A large number of UK firms may become GDPR non-compliant after Brexit

SEPTEMBER 11, 2020

Many UK firms which do not have an EU-based location may become GDPR non-compliant when the Brexit transition period ends on the 31st December 2020. This is because many small to medium size organisations are unaware of the requirements stipulated in Article 27 of the GDPR.

What is Article 27 and why should UK businesses be aware of it?

Article 27 of the GDPR relates to “representatives of controllers or processors not established in the Union” and sets out obligations that organisations without a presence in the EU have regarding data on EU subjects. In short, if you use data on clients, customers, or prospects in the EU but you don’t have a presence in the EU, Article 27 requires that you must appoint an EU-based representative. Until the Brexit transition period ends, UK businesses are not in breach of the legislation but after the 31st December 2020 it is likely that many businesses will unwittingly become non-GDPR compliant. Failure to take steps to address non-compliance could potentially lead to substantial fines or class-action type lawsuits from data subjects in the EU.

Maintaining compliance after Brexit

The majority of UK based businesses will have taken some, if not all, of the steps required to ensure that their processes were updated in line with the initial implementation of the GDPR in May 2018. Many businesses will have hired expensive GDPR consultants to help them assess and update their systems and to train internal stakeholders. However, as the UK was still a part of the EU in the lead up to the activation date for the GDPR, it’s likely that many consultants will not have taken the time to highlight the legislation in Article 27. Afterall, the UK was an EU based country at the time and therefore had no legal obligation to appoint an EU representative, as it was already a part of the EU.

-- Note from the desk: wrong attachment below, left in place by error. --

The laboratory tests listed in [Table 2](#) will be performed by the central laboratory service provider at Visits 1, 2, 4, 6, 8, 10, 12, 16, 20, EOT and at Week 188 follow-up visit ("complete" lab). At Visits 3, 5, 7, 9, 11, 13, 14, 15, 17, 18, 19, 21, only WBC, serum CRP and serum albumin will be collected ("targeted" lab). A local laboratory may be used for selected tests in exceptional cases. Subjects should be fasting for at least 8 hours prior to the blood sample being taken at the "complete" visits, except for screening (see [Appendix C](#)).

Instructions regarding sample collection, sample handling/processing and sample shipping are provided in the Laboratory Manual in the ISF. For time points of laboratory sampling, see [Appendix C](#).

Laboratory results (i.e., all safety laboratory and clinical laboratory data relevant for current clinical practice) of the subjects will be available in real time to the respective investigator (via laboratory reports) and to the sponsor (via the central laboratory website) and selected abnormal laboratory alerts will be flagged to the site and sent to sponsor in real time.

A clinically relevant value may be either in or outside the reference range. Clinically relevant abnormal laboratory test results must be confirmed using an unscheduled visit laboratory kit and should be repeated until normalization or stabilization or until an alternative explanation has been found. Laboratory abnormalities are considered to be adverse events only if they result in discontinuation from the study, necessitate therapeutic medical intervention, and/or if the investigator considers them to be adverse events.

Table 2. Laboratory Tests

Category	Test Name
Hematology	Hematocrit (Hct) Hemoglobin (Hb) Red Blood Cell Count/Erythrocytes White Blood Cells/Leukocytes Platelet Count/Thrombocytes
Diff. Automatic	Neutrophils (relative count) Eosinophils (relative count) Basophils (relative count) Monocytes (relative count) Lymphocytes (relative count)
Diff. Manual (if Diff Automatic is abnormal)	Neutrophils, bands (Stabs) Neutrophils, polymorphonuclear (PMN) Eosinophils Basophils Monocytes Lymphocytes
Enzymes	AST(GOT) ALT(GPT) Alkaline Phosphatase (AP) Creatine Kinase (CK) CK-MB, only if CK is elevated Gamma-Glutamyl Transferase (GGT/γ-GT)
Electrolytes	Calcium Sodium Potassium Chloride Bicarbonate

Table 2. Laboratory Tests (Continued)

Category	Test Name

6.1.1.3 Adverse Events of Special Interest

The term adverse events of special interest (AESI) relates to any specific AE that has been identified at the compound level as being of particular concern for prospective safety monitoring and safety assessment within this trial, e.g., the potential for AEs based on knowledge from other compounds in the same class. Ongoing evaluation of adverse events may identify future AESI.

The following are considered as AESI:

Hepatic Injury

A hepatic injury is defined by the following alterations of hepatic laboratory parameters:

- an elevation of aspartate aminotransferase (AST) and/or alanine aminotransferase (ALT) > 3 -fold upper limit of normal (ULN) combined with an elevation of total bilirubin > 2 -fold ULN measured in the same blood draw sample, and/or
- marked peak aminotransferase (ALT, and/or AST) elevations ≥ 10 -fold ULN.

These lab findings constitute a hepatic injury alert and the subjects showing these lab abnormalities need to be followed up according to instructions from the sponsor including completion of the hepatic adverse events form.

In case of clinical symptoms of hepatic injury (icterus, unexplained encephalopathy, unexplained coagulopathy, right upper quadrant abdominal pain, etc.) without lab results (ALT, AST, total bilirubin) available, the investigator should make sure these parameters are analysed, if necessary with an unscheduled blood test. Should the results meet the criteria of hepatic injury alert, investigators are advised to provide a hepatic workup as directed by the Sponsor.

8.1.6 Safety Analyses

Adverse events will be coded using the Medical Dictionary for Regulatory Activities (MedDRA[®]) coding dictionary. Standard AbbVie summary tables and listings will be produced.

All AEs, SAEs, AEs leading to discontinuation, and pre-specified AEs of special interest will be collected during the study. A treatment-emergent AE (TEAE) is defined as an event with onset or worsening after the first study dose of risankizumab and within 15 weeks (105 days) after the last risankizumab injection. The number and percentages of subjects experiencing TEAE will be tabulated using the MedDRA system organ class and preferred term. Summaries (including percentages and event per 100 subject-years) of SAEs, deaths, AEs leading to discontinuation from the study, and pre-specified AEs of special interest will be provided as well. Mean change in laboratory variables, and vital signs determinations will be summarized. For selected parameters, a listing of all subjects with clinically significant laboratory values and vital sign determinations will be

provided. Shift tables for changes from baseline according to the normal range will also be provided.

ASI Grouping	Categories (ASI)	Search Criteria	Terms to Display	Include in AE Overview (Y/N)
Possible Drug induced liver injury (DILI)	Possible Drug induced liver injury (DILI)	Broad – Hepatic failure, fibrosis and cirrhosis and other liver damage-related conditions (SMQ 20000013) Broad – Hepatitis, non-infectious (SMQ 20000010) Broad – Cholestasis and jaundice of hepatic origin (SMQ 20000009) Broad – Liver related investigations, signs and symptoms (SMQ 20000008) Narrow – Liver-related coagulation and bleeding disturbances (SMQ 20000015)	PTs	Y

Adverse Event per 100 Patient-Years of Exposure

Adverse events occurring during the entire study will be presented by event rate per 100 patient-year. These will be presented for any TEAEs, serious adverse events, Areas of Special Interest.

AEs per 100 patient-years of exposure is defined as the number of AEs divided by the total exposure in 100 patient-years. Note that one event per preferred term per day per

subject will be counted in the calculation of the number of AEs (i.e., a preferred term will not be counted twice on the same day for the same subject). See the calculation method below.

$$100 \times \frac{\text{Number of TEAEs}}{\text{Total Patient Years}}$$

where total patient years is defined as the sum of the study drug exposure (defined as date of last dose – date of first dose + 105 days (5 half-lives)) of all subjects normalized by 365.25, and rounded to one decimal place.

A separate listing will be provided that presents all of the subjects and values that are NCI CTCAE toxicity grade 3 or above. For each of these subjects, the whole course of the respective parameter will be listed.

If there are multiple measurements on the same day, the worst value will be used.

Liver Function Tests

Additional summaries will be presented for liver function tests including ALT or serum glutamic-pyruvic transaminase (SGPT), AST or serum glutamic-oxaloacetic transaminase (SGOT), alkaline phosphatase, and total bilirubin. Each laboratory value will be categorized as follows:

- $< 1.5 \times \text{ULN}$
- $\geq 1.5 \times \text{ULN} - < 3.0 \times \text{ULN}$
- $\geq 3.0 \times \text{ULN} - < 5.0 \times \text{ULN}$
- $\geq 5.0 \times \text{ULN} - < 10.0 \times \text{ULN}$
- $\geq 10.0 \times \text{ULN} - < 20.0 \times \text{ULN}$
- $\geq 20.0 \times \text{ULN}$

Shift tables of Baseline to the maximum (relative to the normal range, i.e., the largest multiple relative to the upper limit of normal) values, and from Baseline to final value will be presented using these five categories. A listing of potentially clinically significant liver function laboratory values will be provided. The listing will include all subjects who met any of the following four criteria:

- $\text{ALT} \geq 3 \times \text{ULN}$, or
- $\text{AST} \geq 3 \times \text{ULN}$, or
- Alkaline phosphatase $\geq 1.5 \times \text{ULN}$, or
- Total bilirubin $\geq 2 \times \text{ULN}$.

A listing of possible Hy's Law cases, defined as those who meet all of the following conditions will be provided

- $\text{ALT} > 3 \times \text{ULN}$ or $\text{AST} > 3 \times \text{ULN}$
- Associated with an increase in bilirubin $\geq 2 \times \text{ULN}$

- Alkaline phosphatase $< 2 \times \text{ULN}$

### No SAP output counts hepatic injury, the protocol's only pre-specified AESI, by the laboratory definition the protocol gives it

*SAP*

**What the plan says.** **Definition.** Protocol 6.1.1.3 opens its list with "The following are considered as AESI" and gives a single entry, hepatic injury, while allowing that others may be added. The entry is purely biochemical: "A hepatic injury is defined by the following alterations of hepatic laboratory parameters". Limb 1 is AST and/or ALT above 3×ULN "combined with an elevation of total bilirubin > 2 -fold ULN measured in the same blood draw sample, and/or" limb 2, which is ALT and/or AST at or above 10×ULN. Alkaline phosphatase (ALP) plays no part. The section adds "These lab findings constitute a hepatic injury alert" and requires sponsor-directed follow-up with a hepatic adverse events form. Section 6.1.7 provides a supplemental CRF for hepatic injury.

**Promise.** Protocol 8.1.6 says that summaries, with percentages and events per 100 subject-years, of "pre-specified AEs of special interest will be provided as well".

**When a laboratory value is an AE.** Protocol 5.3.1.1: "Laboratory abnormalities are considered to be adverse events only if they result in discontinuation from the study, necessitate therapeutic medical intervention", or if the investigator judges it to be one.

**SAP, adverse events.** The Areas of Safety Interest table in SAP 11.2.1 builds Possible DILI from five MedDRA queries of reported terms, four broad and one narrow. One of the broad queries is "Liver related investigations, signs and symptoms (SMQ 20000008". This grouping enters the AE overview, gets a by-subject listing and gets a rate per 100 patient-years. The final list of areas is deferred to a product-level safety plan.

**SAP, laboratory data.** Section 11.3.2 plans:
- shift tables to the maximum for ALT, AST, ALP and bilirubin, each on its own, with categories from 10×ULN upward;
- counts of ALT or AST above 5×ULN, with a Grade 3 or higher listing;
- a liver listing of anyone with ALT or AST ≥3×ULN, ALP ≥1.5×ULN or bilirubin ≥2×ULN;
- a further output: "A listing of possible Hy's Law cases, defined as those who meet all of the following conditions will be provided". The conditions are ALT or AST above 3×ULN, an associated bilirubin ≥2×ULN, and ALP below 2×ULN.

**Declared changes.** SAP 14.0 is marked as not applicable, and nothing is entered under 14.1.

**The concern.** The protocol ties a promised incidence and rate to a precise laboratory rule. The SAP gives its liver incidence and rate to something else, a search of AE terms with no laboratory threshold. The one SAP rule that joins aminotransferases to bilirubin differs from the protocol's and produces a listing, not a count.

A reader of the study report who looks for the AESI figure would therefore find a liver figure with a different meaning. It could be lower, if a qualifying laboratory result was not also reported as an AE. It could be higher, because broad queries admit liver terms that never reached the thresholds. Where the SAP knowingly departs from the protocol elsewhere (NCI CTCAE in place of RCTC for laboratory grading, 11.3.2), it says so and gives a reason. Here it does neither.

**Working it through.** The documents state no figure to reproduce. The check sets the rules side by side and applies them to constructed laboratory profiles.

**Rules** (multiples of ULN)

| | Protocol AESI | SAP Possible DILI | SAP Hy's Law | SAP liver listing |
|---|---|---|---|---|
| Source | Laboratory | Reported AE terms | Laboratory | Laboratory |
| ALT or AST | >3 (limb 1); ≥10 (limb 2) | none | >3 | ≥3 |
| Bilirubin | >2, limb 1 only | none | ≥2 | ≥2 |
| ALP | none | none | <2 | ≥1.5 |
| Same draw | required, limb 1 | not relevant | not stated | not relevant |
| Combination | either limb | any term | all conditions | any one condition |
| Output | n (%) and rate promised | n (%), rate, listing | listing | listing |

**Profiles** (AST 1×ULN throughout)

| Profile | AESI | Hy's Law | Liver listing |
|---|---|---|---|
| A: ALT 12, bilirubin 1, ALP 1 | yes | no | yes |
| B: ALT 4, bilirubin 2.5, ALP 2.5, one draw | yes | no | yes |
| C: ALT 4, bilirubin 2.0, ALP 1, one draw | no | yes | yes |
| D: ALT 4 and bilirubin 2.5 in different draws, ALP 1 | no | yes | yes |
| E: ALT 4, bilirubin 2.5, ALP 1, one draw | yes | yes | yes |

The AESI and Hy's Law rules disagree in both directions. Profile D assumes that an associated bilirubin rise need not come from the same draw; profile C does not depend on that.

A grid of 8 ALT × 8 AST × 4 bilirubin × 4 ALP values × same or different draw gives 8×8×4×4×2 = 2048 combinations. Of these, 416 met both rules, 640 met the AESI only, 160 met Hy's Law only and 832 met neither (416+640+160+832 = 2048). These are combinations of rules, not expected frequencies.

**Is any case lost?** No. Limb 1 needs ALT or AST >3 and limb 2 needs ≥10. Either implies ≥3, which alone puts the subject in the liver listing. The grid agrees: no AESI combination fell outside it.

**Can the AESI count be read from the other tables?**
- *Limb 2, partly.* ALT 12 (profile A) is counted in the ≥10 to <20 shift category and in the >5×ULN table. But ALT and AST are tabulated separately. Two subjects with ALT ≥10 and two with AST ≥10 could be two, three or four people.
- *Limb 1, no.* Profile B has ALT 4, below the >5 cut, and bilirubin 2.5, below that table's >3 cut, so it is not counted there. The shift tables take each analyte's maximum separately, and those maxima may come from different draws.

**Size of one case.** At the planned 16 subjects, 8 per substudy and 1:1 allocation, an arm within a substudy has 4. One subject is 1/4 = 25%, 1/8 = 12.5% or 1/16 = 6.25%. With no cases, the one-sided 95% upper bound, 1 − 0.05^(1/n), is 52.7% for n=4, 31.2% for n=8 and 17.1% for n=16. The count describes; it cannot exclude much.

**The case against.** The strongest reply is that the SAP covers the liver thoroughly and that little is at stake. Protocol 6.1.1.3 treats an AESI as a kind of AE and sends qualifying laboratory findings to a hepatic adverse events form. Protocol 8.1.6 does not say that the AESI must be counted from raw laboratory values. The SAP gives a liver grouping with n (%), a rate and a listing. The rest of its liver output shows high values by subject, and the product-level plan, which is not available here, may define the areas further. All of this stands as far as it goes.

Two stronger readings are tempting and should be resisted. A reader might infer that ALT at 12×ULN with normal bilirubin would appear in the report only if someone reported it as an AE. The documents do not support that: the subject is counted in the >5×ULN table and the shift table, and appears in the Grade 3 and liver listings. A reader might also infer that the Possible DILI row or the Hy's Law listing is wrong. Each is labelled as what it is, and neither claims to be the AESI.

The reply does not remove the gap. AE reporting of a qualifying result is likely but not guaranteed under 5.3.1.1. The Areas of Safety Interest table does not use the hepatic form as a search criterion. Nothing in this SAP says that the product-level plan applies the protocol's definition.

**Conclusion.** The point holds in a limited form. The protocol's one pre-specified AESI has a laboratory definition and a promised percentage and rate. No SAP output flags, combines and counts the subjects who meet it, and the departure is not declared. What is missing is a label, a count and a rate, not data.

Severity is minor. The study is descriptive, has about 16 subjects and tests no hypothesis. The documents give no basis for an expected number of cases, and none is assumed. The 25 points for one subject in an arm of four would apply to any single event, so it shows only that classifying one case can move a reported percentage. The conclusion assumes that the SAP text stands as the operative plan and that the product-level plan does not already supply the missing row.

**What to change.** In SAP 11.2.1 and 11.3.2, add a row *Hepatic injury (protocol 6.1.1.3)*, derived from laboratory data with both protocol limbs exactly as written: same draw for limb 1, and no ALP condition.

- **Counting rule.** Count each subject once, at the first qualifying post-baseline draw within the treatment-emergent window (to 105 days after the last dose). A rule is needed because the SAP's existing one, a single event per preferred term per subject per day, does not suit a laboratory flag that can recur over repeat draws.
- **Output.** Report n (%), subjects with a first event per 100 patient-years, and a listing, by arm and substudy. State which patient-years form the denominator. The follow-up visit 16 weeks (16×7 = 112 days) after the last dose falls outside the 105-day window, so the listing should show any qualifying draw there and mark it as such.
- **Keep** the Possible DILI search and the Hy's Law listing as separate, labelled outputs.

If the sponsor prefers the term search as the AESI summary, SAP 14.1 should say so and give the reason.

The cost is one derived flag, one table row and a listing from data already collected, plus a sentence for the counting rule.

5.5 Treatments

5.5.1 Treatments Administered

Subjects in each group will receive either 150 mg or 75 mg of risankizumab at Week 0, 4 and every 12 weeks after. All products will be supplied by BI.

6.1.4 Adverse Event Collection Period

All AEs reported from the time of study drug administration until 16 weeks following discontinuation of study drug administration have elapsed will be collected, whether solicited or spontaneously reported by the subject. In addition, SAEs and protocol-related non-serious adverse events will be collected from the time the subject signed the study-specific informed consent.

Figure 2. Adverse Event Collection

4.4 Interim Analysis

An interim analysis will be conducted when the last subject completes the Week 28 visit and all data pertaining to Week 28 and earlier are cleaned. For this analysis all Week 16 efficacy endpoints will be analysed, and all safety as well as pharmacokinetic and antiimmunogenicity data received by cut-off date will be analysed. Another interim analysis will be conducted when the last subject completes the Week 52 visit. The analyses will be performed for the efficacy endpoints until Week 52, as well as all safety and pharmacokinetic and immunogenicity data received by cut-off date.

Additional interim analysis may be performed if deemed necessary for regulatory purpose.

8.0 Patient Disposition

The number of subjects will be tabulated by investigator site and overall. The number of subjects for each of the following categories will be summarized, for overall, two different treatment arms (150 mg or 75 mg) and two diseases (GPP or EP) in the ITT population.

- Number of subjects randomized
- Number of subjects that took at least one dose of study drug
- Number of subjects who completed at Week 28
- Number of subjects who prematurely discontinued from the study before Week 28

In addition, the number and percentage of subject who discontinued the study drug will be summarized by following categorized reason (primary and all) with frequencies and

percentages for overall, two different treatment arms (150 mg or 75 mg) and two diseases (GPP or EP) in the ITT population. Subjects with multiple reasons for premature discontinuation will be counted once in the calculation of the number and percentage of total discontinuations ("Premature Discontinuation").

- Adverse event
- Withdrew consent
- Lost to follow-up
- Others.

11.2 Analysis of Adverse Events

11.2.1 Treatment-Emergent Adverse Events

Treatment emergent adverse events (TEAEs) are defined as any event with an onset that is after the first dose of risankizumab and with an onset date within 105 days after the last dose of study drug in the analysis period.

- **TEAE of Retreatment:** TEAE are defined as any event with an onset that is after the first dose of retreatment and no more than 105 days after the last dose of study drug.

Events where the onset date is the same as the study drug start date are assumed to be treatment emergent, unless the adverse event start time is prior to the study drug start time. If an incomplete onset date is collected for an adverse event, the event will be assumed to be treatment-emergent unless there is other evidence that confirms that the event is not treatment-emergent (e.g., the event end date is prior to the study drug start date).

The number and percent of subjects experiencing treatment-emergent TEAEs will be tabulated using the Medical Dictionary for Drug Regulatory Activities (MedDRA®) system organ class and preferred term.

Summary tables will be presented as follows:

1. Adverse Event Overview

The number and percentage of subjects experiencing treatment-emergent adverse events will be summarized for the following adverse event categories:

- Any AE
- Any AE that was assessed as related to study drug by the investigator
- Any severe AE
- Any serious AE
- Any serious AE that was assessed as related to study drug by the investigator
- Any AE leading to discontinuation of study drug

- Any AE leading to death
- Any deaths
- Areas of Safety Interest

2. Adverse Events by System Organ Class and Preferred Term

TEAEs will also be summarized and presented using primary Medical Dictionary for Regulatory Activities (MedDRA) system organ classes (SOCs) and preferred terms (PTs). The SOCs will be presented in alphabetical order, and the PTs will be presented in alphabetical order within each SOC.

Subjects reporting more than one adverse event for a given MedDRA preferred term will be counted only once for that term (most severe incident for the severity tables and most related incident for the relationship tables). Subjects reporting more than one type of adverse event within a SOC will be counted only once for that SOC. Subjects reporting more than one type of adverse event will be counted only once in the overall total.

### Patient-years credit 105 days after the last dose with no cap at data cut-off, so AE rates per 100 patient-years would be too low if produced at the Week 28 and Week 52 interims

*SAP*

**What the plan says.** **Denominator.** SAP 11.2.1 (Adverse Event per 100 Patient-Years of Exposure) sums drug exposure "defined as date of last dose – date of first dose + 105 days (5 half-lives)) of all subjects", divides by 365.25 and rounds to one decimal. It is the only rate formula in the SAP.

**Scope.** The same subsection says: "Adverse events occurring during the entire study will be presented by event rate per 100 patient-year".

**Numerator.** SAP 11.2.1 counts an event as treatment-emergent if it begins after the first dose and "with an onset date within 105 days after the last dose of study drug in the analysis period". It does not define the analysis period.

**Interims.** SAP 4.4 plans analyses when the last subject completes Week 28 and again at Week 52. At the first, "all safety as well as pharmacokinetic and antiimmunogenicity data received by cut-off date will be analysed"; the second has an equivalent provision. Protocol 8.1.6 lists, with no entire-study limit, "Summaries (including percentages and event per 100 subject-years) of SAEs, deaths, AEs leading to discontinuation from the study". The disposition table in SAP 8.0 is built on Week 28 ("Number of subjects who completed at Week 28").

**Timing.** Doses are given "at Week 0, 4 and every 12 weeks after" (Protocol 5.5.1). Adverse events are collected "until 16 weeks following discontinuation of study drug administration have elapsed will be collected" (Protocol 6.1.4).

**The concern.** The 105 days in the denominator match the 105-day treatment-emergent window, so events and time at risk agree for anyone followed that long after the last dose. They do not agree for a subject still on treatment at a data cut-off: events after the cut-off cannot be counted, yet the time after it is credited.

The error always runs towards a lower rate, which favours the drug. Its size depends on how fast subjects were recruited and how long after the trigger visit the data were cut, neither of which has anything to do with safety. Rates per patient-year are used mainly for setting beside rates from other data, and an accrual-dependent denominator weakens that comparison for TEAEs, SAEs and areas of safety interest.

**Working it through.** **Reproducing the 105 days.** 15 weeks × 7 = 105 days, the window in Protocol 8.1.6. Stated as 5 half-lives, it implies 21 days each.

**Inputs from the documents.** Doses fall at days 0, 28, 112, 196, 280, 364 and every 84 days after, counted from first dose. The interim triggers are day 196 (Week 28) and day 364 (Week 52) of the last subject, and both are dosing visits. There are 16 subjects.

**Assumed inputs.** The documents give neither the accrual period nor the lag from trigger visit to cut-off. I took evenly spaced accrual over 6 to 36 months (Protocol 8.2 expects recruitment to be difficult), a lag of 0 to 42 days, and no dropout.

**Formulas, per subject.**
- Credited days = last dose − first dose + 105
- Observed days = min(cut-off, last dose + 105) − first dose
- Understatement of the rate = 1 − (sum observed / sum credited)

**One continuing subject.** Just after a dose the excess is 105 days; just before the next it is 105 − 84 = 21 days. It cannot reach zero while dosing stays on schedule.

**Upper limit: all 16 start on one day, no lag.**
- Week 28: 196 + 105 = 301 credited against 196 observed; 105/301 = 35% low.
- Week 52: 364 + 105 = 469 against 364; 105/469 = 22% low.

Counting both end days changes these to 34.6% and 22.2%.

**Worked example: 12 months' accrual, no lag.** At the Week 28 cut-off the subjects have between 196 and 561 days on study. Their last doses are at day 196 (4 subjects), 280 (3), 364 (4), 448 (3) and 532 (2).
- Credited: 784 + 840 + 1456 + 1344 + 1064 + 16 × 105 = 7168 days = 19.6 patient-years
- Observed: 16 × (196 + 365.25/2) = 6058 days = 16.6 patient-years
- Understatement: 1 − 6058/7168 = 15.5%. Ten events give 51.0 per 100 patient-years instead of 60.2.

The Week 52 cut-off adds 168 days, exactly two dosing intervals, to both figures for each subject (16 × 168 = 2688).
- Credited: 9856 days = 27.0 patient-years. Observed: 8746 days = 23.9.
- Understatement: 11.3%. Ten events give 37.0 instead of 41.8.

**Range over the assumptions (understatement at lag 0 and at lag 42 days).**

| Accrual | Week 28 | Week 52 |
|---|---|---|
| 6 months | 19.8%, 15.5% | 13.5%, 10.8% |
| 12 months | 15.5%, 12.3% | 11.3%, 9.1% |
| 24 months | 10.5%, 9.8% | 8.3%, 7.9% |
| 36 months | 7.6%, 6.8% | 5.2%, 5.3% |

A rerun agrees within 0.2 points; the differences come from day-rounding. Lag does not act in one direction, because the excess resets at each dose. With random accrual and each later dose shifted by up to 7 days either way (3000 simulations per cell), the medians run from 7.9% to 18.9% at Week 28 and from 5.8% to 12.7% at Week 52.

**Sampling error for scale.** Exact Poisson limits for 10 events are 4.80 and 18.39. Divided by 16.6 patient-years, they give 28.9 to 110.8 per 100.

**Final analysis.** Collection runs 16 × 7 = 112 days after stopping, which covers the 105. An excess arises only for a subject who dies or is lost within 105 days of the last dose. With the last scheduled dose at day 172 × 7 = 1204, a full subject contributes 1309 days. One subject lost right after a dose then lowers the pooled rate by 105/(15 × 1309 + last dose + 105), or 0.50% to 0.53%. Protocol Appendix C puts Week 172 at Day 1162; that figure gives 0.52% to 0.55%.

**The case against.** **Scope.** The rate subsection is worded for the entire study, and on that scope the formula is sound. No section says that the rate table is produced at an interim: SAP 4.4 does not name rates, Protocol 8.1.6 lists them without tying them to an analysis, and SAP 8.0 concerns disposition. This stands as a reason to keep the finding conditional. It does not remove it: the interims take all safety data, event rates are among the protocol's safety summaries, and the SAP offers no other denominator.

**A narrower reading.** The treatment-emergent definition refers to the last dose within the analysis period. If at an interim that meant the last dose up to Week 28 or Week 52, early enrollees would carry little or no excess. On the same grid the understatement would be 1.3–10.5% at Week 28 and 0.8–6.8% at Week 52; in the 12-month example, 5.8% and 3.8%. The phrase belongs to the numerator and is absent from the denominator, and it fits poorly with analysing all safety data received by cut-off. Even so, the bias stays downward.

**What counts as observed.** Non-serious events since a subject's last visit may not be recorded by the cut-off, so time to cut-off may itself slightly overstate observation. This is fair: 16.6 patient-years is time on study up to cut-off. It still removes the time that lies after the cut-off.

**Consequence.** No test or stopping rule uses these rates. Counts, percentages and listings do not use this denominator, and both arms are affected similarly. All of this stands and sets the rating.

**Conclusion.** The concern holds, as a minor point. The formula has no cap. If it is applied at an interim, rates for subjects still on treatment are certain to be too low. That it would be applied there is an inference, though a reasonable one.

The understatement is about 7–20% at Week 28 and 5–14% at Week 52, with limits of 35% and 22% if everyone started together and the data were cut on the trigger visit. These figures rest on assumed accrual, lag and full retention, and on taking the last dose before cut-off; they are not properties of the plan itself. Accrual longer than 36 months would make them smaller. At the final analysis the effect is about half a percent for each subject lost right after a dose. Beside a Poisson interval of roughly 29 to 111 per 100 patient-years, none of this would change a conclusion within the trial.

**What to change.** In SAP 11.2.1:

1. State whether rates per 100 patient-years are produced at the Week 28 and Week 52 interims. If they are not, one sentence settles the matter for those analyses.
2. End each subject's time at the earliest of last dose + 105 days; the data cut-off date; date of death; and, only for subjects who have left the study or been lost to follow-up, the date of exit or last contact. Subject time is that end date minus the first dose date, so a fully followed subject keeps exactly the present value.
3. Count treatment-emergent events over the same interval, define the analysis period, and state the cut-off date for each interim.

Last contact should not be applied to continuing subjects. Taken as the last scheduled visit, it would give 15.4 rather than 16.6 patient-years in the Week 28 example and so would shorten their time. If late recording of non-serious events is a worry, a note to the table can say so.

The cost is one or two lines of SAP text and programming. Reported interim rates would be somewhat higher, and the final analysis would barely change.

When the UK negotiated the withdrawal agreement and set the date for its exit (31st January 2020), it effectively activated what is often referred to as the “hidden obligation” of GDPR for UK based businesses. Previously, the obligation of Article 27 only applied to non-EU countries such as the USA, Canada and Australia (and only where businesses within those countries processed data on EU citizens but without an EU establishment). Larger organisations within countries such as these are less likely to be non-compliant because they are more likely to have a presence within the EU. Many small to medium size organisations, on the other hand, are highly likely to fall foul of this legislation, mainly because it is not very well-known and only likely to be drawn to the attention of business owners who have hired expert data protection lawyers to assess their infrastructure.

UK businesses concerned about non-compliance with GDPR after Brexit should therefore ask themselves, “am I continuing to use data on EU subjects after the Brexit transition ends but I don’t have a physical establishment within the EU?”. If the answer to that question is “yes” then it is recommended that the business owner should appoint an EU representative to maintain compliance.

Is this legislation likely to be enforced after Brexit?

The short answer to this question is “yes”, particularly in cases where companies experience a data breach and are found to be non-compliant after an investigation of the breach. The Information Commissioner’s Office (ICO) will continue to enforce GDPR after Brexit and failure to comply with the regulations could expose your business to substantial fines of up to €10M Euro or 2% of global revenues. You may find the ICO’s Brexit FAQs PDF a useful reference point.

Author

Flor McCarthy is one of Ireland’s leading lawyers and a recognised expert in marketing. He has particular expertise and hands-on practical experience in privacy, data protection and GDPR issues for marketers. He is certified by the Law Society of Ireland in Data Protection Practice and lectures lawyers on data protection practice and compliance. He is managing partner of a multi-award-winning niche legal practice. He has been in private practice for over 20 years and has been elected by his peers to sit on the exclusive Council of the Law Society of Ireland, the governing body for Irish lawyers.

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